In 1829, Musick purchased the north half of the Peter Ellis Bean League of land six miles west of Alto in Cherokee County, Texas.  Robert died in 1830 and his wife Martha and their five children moved to the Texas land in 1835.[iii]

The Arkansas Territory Superior Court Records of 1835 mention Robert B. Musick as a defendant in a lawsuit in 1829 in Hempstead County:

“On the 24th day of January, 1829, Wilson, the plaintiff in error, recovered a judgment against Robert B. Musick, for the sum of eighty-three dollars debt, and five dollars and sixty cents damages, and the costs of the suit, and on the same day, Eads, the defendant in error, appeared before the justice and acknowledged himself jointly bound with Musick for the stay of execution.  On the 24th of July, the stay of execution having expired, Wilson caused execution to be issued against Musick and delivered it to the proper officer, who made return thereon, on the 19th day of August, 1829, in the following words: “No goods or chattels are found in my township to levy on, nor is the body of the defendant Robert B. Musick.”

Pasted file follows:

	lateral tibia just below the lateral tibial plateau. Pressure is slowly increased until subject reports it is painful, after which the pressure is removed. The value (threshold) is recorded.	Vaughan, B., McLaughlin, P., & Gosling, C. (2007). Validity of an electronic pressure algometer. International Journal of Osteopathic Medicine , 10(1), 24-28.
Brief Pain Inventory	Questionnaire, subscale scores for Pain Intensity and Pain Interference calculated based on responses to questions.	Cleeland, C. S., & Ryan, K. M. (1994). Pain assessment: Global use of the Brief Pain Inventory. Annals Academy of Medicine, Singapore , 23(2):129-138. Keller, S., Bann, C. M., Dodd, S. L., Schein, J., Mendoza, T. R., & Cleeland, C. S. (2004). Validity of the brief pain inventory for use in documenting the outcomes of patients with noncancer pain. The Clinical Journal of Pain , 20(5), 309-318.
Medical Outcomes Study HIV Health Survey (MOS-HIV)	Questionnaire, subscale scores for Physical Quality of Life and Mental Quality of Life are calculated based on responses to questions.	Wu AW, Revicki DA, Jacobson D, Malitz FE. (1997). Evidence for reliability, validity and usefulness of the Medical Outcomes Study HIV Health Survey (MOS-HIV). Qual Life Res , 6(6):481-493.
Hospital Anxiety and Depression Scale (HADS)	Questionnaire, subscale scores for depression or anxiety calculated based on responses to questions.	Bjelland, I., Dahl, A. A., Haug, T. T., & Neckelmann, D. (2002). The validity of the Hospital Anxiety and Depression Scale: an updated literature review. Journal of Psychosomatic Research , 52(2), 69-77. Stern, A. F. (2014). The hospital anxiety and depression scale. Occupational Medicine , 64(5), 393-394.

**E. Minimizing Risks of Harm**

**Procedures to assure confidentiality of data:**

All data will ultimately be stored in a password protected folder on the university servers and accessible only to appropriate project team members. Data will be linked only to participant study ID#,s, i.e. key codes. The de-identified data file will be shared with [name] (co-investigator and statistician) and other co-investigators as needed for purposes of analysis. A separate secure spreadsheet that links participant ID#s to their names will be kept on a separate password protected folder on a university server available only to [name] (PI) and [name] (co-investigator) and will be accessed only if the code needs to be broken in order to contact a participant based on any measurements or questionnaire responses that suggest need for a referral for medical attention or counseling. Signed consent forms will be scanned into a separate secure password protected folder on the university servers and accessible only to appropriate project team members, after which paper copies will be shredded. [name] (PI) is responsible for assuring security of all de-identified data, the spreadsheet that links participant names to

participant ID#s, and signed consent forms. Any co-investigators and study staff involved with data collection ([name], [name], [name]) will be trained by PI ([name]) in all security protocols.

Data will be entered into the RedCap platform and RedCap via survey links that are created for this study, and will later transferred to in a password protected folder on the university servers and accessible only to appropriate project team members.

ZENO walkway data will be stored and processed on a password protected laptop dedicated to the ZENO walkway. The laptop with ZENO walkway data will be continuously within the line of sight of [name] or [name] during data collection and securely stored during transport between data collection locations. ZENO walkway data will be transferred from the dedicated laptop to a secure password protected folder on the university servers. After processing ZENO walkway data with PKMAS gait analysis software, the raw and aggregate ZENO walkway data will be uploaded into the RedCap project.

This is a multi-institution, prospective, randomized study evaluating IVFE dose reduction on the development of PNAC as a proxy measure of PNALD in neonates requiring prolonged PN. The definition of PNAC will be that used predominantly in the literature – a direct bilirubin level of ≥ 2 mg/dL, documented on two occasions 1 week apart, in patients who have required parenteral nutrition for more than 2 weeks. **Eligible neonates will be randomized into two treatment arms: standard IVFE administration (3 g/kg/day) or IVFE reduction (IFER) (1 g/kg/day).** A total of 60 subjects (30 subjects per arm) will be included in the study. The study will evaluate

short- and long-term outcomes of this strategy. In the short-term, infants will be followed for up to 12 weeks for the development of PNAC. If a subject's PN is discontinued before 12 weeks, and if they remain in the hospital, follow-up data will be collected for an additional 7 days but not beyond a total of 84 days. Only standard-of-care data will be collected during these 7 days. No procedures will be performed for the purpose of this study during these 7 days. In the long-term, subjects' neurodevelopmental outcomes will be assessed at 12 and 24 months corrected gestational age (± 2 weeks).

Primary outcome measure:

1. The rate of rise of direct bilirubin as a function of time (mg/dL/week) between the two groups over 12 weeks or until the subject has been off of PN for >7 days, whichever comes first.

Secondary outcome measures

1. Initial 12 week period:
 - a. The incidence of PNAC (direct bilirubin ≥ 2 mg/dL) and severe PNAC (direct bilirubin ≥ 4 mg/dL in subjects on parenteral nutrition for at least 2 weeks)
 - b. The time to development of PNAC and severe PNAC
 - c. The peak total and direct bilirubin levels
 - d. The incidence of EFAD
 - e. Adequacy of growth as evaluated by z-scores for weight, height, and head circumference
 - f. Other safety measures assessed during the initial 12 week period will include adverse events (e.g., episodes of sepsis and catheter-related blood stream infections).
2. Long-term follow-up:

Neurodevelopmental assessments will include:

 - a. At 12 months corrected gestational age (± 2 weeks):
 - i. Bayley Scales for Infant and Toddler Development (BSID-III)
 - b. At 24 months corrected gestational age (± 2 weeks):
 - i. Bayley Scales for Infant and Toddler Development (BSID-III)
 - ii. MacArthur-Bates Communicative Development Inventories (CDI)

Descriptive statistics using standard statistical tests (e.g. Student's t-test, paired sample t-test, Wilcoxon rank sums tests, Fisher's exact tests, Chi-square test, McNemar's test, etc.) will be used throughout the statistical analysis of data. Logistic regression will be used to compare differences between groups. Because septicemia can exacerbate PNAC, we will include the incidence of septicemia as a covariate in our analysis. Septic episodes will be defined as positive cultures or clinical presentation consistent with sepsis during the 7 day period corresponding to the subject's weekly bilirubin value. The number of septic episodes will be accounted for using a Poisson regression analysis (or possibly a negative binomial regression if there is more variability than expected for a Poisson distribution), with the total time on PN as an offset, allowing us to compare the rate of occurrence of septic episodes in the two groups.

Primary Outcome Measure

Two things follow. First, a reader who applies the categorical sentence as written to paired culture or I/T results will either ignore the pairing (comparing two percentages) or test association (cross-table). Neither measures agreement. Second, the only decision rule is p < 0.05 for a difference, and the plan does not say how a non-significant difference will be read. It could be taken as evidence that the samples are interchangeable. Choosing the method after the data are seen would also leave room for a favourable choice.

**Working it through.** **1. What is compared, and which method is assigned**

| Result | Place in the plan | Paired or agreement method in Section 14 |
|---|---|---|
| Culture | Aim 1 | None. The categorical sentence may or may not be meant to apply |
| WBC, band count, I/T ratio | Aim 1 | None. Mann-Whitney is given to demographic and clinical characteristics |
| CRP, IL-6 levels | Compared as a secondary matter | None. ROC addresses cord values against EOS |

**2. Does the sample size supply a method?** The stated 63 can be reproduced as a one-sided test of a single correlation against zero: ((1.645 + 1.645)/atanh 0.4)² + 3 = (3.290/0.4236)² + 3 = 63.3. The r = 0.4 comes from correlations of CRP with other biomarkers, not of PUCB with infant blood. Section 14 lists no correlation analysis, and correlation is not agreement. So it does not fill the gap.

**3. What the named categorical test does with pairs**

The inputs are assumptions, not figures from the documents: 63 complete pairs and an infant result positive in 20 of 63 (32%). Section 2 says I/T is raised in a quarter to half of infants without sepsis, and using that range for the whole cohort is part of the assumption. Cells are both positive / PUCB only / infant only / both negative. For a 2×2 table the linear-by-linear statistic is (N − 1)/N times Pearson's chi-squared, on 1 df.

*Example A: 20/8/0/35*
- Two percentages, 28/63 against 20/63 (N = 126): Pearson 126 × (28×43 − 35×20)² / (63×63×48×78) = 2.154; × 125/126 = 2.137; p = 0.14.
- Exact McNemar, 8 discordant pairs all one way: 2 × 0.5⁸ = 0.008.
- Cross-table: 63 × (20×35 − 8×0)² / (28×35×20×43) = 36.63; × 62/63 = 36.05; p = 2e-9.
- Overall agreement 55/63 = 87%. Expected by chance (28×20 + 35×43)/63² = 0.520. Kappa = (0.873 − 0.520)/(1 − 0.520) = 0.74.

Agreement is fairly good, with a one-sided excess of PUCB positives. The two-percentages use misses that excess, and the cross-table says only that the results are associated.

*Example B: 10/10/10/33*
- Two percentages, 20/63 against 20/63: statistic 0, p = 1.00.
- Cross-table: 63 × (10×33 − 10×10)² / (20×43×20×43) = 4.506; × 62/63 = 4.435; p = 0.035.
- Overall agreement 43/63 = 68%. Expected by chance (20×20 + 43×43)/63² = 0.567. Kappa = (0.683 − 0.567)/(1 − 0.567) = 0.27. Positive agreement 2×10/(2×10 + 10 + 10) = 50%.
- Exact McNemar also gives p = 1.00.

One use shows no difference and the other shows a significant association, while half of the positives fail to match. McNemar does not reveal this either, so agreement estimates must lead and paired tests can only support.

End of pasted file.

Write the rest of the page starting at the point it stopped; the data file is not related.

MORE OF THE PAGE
Musick Trading House Site Musick Trading House Map

[i] Strickland, Rex W.; Miller County, Arkansas Territory, The Frontier that Men Forgot—Chronicles of Oklahoma; Oklahoma Historical Society; Vol. 18, No. 1, Pg. 16; http://digital.library.okstate.edu/Chronicles/v018/v018p012.html

[ii] Arkansas Properties on the National Register of Historic Places: Camden to Washington Road — Rosston Segment, Nevada County; Arkansas Historic Preservation Program; http://www.arkansaspreservation.com/blog/arkansas-properties-on-the-national-register-of-historic-places-camden-to-washington-road-rosston-se; January 28th, 2015.

[iii] Cherokee County Historical Commission (Tex.). Cherokee County History, Book, 2001; (http://texashistory.unt.edu/ark:/67531/metapth354360/ : accessed December 06, 2015), University of North Texas Libraries, The Portal to Texas History, http://texashistory.unt.edu; crediting Cherokee County Historical Commission, Rusk, Texas.